Women may have abdominal pain and tenderness and vaginal bleeding and may go into shock.
When the placenta detaches too soon, the fetus may not grow as much as expected or may even die.
Doctors diagnose placental abruption based on symptoms and sometimes do ultrasonography to confirm the diagnosis.
If the fetus or the woman is in danger or if the pregnancy is at term, the baby is delivered as soon as possible.
Pregnancy complications, such as placental abruption, are problems that occur only during pregnancy. They may affect the woman, the fetus, or both and may occur at different times during the pregnancy. Most pregnancy complications can be effectively treated. Placental abruption increases the risk of other pregnancy-related complications and death for the woman, fetus, and newborn.
The placenta may detach incompletely (sometimes just 10 to 20%) or completely. The cause of placental abruption is usually unknown.
Detachment of the placenta occurs in 0.4 to 1.5% of all pregnancies.
Problems With the Placenta
Normally, the placenta is located in the upper part of the uterus, firmly attached to the uterine wall until after delivery of the baby. The placenta carries oxygen and nutrients from the mother to the fetus.
In placental abruption (abruptio placentae), the placenta detaches from the uterine wall prematurely, causing the uterus to bleed and reducing the fetus’s supply of oxygen and nutrients. Women who have this complication are hospitalized, and the baby may be delivered early.
In placenta previa, the placenta is located over the cervix, in the lower part of the uterus. Placenta previa may cause painless bleeding that suddenly begins after 20 weeks of pregnancy. The bleeding may become profuse. The baby is usually delivered by cesarean.
Risk factors (conditions that increase the risk of a disorder) for placental abruption include the following:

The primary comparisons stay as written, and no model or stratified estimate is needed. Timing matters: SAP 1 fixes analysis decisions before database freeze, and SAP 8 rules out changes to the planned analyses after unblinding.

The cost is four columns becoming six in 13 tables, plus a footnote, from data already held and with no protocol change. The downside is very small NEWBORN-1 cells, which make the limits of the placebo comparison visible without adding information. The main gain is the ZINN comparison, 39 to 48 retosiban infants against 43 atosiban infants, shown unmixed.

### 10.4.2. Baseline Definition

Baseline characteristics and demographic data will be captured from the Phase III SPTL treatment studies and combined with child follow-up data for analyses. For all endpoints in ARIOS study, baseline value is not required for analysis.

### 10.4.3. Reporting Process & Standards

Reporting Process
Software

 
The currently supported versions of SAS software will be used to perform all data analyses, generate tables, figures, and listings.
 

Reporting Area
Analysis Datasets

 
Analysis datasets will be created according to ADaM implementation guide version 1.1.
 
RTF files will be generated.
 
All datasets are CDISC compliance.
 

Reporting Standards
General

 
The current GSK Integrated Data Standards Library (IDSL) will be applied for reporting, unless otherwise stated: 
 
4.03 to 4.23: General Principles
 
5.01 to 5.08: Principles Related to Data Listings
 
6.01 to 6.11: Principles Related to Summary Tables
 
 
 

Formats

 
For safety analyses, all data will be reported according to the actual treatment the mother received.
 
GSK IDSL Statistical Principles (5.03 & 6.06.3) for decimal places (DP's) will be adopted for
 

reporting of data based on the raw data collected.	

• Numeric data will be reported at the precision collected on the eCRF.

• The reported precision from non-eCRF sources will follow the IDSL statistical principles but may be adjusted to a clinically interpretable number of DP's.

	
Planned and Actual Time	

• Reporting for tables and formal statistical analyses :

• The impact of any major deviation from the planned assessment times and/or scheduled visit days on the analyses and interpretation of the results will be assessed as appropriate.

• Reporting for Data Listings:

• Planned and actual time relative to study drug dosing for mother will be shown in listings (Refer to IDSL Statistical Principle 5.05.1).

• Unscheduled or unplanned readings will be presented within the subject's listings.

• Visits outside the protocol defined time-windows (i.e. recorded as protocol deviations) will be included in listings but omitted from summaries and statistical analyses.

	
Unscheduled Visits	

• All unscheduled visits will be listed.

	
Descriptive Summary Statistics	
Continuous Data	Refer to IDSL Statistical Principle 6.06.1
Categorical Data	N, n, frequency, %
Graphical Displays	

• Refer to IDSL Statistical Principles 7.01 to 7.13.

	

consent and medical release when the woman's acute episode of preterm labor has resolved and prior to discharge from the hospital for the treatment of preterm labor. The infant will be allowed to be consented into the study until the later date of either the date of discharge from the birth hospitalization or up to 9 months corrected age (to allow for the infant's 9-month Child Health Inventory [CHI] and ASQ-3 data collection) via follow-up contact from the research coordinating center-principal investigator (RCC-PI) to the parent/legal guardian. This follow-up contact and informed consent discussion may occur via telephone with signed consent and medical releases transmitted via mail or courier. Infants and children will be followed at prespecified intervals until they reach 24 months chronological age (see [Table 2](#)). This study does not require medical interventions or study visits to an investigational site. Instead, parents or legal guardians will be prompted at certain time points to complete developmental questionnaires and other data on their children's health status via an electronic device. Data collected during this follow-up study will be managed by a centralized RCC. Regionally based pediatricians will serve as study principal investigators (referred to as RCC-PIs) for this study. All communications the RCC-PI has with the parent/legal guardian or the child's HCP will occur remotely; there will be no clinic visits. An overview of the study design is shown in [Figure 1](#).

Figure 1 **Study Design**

High blood pressure High Blood Pressure During Pregnancy High blood pressure (hypertension) during pregnancy is classified as one of the following: Chronic hypertension: Blood pressure was high before the pregnancy. Gestational hypertension: Blood... read more (including preeclampsia Preeclampsia and Eclampsia Preeclampsia is new high blood pressure or worsening of existing high blood pressure that is accompanied by excess protein in the urine and that develops after the 20th week of pregnancy. Eclampsia... read more , a type of high blood pressure that develops during pregnancy)
Lack of oxygen to the placenta
Previous placental abruption
Premature rupture of the membranes Prelabor Rupture of the Membranes (PROM) Prelabor rupture of the membranes is the leaking of amniotic fluid from around the fetus at any time before labor starts. After the membranes rupture, labor often soon follows. If labor does... read more , especially when there is too much amniotic fluid Too much amniotic fluid Amniotic fluid is the fluid that surrounds the fetus in the uterus. The fluid and fetus are contained in membranes called the amniotic sac. Problems with amniotic fluid include Too much amniotic... read more around the fetus (polyhydramnios)
Symptoms of Placental Abruption
Symptoms of placental abruption depend on the degree of detachment and the amount of blood lost (which may be massive).
Symptoms may include sudden continuous or crampy abdominal pain, tenderness when the abdomen is gently pressed, and dangerously low blood pressure (shock Shock Shock is a life-threatening condition in which blood flow to the organs is low, decreasing delivery of oxygen and thus causing organ damage and sometimes death. Blood pressure is usually low... read more ). Some women have slight or no symptoms.
The uterus bleeds from the site where the placenta has detached. The blood may pass through the cervix and out the vagina as an external hemorrhage, or the blood may be trapped behind the placenta as a concealed hemorrhage. Thus, abdominal pain may seem worse than expected for the amount of blood lost. If bleeding occurs, the blood may be bright or dark red, and bleeding may be continuous or spotty.